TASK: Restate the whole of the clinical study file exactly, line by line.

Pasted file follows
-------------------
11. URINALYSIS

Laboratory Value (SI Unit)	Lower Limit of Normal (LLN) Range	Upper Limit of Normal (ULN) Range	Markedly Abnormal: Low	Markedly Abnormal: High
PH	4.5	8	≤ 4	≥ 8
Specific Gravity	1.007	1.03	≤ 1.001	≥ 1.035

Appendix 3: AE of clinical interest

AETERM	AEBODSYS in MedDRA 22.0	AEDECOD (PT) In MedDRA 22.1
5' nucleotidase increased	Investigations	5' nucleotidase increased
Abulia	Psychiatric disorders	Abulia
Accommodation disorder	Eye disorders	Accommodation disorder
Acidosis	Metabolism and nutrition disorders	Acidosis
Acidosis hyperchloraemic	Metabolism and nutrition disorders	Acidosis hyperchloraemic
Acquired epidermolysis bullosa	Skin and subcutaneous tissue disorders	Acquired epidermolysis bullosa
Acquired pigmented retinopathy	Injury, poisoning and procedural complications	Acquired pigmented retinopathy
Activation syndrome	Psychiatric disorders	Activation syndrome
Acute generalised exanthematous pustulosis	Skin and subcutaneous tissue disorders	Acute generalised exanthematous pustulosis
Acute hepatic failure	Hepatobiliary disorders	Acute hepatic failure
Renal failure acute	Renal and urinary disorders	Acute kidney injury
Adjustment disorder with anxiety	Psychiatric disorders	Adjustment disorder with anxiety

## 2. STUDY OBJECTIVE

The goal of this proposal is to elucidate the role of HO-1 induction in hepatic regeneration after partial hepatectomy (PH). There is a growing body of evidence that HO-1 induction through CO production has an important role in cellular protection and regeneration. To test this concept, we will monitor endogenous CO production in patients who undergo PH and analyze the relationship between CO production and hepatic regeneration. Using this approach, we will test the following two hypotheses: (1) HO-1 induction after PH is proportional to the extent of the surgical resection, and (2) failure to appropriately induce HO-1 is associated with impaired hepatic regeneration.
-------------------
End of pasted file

11. URINALYSIS

Laboratory Value (SI Unit)	Lower Limit of Normal (LLN) Range	Upper Limit of Normal (ULN) Range	Markedly Abnormal: Low	Markedly Abnormal: High
PH	4.5	8	≤ 4	≥ 8
Specific Gravity	1.007	1.03	≤ 1.001	≥ 1.035

Appendix 3: AE of clinical interest

AETERM	AEBODSYS in MedDRA 22.0	AEDECOD (PT) In MedDRA 22.1
5' nucleotidase increased	Investigations	5' nucleotidase increased
Abulia	Psychiatric disorders	Abulia
Accommodation disorder	Eye disorders	Accommodation disorder
Acidosis	Metabolism and nutrition disorders	Acidosis
Acidosis hyperchloraemic	Metabolism and nutrition disorders	Acidosis hyperchloraemic
Acquired epidermolysis bullosa	Skin and subcutaneous tissue disorders	Acquired epidermolysis bullosa
Acquired pigmented retinopathy	Injury, poisoning and procedural complications	Acquired pigmented retinopathy
Activation syndrome	Psychiatric disorders	Activation syndrome
Acute generalised exanthematous pustulosis	Skin and subcutaneous tissue disorders	Acute generalised exanthematous pustulosis
Acute hepatic failure	Hepatobiliary disorders	Acute hepatic failure
Renal failure acute	Renal and urinary disorders	Acute kidney injury
Adjustment disorder with anxiety	Psychiatric disorders	Adjustment disorder with anxiety

## 2. STUDY OBJECTIVE

The goal of this proposal is to elucidate the role of HO-1 induction in hepatic regeneration after partial hepatectomy (PH). There is a growing body of evidence that HO-1 induction through CO production has an important role in cellular protection and regeneration. To test this concept, we will monitor endogenous CO production in patients who undergo PH and analyze the relationship between CO production and hepatic regeneration. Using this approach, we will test the following two hypotheses: (1) HO-1 induction after PH is proportional to the extent of the surgical resection, and (2) failure to appropriately induce HO-1 is associated with impaired hepatic regeneration.